Made the following an offence:

    1) To aid, abet, counsel or procure a person who is not a UK national or permanent UK resident to undertake a relevant act of FGM outside the UK.

    2) To aid, abet, counsel or procure a girl to excise, infibulate or otherwise mutilate the whole or any part of her own labia majora, labia minora or clitoris.

    On conviction of indictment: a fine, or imprisonment for a term not exceeding 14 years, or both.

  5. Prohibition of Female Circumcision Act (1985): It became an offence for any person:

          a) to excise, infibulate or otherwise mutilate the whole or any part of the labia majora or labia
              minora or clitoris of another person

          b) to aid, abet, counsel or procure the performance by another person of any of those acts on that
              other person's own body

      On conviction or indictment: a fine or imprisonment for a term not exceeding 14 years or both.

Definition of types of female genital mutilation


The World Health Organisation (WHO) defines female genital mutilation as: “all procedures involving partial or total removal of the external female genitalia or other injury to the female genital organs for non-medical reasons”.


FGM has been classified by the WHO into four types: 

  • Type 1 - Clitoridectomy: Partial or total removal of the clitoris and, rarely, the prepuce (the fold of skin surrounding the clitoris) as well.
  • Type 2 - Excision: Partial or total removal of the clitoris and the labia minora, with or without excision of the labia majora (the labia are ‘the lips’ that surround the vagina).
  • Type 3 - Infibulation: Narrowing of the vaginal opening through the creation of a covering seal. The seal is formed by cutting and repositioning the inner and sometimes outer labia, with or without removal of the clitoris. This is the most extreme form of FGM.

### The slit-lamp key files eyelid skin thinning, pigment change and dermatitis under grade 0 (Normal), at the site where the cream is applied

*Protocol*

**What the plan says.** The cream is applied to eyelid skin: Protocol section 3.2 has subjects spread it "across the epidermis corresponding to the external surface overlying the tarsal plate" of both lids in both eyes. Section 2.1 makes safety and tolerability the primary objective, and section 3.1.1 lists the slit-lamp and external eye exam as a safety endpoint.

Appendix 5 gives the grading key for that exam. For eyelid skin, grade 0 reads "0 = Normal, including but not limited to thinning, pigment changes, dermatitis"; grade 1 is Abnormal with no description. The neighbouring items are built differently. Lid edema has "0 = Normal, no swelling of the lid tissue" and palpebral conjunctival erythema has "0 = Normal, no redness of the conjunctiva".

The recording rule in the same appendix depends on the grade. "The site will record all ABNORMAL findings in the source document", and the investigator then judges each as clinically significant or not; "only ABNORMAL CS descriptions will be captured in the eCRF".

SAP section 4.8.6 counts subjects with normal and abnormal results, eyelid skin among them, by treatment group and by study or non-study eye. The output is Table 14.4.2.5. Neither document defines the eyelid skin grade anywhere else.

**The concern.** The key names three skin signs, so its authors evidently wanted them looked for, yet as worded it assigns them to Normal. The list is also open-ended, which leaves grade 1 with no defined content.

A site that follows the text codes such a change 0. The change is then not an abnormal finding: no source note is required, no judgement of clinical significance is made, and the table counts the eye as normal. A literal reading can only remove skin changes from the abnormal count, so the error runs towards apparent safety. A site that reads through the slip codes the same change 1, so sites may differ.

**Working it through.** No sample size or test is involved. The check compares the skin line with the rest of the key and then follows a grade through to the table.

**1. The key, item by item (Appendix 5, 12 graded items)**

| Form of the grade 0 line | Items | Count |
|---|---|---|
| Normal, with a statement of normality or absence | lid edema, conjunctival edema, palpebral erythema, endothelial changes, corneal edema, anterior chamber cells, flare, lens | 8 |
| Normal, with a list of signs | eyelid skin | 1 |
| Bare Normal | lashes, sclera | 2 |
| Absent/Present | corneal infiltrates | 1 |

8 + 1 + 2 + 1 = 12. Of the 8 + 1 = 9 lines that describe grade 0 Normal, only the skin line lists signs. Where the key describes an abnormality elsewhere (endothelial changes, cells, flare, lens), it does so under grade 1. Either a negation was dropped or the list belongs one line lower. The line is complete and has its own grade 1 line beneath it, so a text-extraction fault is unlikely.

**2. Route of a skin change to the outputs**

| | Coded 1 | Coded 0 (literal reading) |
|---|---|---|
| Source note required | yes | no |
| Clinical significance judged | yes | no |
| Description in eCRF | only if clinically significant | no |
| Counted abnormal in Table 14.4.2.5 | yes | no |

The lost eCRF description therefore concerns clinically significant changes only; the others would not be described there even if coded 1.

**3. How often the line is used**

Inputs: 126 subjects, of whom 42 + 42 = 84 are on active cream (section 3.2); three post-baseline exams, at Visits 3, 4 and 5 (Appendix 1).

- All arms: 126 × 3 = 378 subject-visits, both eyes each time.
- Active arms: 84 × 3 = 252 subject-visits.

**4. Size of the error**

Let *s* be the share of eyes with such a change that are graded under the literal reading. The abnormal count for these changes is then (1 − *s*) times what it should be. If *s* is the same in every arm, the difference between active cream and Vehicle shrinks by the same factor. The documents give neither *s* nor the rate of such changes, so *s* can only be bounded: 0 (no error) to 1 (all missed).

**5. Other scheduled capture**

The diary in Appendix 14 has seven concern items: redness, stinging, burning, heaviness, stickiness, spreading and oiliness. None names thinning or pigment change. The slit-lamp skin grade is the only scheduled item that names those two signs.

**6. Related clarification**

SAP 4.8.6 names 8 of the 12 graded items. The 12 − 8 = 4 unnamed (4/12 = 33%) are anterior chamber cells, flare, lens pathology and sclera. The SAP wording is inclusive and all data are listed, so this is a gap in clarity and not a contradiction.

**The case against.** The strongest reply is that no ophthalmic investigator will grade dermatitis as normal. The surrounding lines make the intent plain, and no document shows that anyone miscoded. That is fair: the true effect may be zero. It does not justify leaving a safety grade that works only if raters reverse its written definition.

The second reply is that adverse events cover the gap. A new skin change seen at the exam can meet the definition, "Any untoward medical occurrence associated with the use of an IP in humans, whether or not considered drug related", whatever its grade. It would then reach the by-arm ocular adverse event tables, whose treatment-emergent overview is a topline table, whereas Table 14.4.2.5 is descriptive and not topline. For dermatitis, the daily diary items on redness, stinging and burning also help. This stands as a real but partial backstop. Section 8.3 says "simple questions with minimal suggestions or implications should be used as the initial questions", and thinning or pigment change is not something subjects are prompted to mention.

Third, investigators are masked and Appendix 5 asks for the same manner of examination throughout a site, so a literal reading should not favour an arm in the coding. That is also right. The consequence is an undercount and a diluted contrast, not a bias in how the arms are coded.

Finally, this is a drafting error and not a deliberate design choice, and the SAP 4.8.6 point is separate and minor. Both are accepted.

• Type 4 - Other: All other harmful procedures to the female genitalia for non-medical purposes for example, pricking, piercing, tattooing, incising, scraping and cauterising the genital area. Type 4 is noted by professionals to be common among practising communities. However, it is also the type that often goes unnoticed and therefore not recorded.

FGM is known by a number of names, including female genital cutting or circumcision. The names ‘FGM’ or ‘cut’ are increasingly used at the community level, although they are still not always understood by individuals in practicing communities, largely because they are English terms. Appendices B and C provide further information to help professionals talk about FGM with different communities, including the various names that may be used for FGM across different communities.


Those who are affected by FGM may be born to parents from FGM practising communities or women resident in the UK who were born in countries that practice FGM. These may include (but are not limited to) immigrants, refugees, asylum seekers, overseas students or the wives of overseas students.


The age at which girls undergo FGM varies enormously according to the community. The procedure may be carried out at any time, including when the girl is newborn, during childhood, adolescence, at marriage or during the first pregnancy. However, in the majority of cases FGM takes place between the ages of 5-8 and therefore girls within that age bracket are at a higher risk.


Not all mutilation is vaginal. Breast ironing/stretching/flattening is the process during which young pubescent girls’ breasts are ironed, massaged, flattened and/or pounded down over a period of time (sometimes years) in order for the breasts to disappear or delay the development of the breasts entirely.

Breast ironing is now classed as a crime and can be prosecuted as a form of child abuse

Find out more from the National FGM centre.



The Buckinghamshire Strategy for Tackling FGM contains more detailed information on the prevalence of FGM at an international, national and local level. A summary of key points is listed below.